Maximum segment size

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The maximum segment size (MSS) is a parameter of the TCP protocol that specifies the largest amount of data, specified in octets, that a computer or communications device can receive in a single TCP segment. It does not count the TCP header or the IP header.[1] The IP datagram containing a TCP segment may be self-contained within a single packet, or it may be reconstructed from several fragmented pieces; either way, the MSS limit applies to the total amount of data contained in the final, reconstructed TCP segment.

The default TCP Maximum Segment Size is 536.[2] Where a host wishes to set the maximum segment size to a value other than the default, the maximum segment size is specified as a TCP option, initially in the TCP SYN packet during the TCP handshake. Because the maximum segment size parameter is controlled by a TCP option, a host can change the value in any later segment.

Each direction of data flow can use a different MSS.

To avoid fragmentation in the IP layer, a host must specify the maximum segment size as equal to the largest IP datagram that the host can handle minus the IP header size and TCP header sizes.[3] Therefore IPv4 hosts are required to be able to handle an MSS of 536 octets (= 576[4] - 20 - 20) and IPv6 hosts are required to be able to handle an MSS of 1220 octets (= 1280[5] - 40 - 20).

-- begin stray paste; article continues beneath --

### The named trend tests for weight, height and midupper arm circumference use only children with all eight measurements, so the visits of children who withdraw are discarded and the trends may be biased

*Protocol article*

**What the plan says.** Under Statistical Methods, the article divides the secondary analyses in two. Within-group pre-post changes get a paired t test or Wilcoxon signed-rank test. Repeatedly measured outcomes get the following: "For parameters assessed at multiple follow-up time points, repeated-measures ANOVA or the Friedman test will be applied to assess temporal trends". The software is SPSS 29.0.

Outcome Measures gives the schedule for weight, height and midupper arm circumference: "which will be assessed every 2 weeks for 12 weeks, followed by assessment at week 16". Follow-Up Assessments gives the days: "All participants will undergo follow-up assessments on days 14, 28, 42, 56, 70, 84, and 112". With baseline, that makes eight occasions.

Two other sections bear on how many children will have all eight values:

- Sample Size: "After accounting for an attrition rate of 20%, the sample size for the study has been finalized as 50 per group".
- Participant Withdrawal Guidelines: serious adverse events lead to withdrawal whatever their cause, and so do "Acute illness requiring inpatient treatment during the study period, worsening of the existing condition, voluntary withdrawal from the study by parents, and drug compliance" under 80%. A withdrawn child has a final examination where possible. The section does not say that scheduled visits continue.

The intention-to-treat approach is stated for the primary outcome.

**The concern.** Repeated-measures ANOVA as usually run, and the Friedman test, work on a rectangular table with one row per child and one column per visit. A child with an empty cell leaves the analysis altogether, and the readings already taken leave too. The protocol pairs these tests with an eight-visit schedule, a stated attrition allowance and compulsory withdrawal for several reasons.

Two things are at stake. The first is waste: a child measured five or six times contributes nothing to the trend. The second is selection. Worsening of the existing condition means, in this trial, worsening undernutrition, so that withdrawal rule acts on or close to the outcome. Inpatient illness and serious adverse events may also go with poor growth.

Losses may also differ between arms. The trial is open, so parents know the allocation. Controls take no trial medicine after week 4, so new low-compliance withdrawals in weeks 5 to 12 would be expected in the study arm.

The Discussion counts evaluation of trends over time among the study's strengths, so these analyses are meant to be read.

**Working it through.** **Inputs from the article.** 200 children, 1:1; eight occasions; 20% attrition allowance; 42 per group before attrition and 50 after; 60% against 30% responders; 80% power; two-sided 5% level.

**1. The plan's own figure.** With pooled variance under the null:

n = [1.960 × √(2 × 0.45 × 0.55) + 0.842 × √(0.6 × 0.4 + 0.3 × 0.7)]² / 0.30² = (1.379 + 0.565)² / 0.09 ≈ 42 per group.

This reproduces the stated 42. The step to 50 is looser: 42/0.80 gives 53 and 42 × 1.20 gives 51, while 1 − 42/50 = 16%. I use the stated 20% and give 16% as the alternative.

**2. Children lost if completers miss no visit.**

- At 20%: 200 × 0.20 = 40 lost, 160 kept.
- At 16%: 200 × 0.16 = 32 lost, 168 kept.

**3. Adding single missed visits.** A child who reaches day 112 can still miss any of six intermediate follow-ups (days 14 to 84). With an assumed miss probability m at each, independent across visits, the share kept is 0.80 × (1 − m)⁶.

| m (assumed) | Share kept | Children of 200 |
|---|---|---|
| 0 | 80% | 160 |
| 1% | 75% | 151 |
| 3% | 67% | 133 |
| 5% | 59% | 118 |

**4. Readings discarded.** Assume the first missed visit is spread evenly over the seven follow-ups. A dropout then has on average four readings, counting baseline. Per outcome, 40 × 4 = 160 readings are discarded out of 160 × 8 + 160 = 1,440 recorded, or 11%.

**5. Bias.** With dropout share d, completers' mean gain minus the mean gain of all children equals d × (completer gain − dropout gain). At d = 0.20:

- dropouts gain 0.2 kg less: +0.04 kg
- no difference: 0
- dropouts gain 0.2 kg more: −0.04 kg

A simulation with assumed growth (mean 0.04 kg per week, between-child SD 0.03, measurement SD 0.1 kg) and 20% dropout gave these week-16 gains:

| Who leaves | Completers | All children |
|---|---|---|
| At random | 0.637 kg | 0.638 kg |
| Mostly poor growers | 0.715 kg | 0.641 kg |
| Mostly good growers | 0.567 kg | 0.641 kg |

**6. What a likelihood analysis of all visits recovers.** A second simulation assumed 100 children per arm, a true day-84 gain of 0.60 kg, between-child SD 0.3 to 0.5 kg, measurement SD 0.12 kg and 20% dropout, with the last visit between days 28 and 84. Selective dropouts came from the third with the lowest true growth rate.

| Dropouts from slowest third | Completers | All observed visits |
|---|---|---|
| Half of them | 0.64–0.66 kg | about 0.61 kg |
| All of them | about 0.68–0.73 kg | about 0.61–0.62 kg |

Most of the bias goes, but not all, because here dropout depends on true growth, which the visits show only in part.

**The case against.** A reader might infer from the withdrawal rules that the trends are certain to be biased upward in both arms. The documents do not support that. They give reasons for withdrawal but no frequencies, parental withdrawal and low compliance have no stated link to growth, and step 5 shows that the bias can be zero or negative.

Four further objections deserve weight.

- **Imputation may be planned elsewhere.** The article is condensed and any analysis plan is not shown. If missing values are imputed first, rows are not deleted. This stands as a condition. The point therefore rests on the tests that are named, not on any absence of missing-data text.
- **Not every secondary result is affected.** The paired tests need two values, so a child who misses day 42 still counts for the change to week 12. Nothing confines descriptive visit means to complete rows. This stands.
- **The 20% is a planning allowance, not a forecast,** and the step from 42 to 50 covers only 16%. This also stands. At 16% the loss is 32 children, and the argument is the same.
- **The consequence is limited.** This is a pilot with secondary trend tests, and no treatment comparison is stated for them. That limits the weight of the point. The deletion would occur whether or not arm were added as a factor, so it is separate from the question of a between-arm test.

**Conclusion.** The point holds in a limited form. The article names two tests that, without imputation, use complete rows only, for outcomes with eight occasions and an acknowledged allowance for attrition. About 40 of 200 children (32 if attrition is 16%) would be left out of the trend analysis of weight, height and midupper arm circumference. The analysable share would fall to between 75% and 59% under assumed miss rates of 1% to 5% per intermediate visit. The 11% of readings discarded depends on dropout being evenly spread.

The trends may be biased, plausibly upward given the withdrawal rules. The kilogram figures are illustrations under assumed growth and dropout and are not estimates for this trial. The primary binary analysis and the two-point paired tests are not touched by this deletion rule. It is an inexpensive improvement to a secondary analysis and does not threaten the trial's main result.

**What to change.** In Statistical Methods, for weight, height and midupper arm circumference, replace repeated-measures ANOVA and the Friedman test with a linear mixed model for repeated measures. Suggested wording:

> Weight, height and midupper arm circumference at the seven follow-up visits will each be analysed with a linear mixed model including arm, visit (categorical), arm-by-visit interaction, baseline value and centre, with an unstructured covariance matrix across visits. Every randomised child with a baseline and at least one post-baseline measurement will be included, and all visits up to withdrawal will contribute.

Low MSS values will reduce or eliminate IP fragmentation, but will result in higher overhead.[6]

For most computer users, the MSS option is established by the operating system.

Further reading[edit]

  • Comer, Douglas E. (2006). Internetworking with TCP/IP. Vol. 1 (5/E ed.). Upper Saddle River, NJ, USA: Prentice Hall. 
  • Kozierok, Charles M. (2005-09-20). The TCP/IP Guide (3.0 ed.). Retrieved 2011-09-08. 

See also[edit]

References[edit]

  1. ^ RFC 879, page 2, Section 3, "The MSS counts only data octets in the segment, it does not count the TCP header or the IP header."
  2. ^ RFC 879, page 1, Section 1, "The default TCP Maximum Segment Size is 536."
  3. ^ RFC 2460, page 28, Section 8.3
  4. ^ RFC 879, page 1, Section 1
  5. ^ RFC 2460, page 24, Section 5
  6. ^ The TCP/IP Guide, TCP Maximum Segment Size (MSS) and Relationship to IP Datagram Size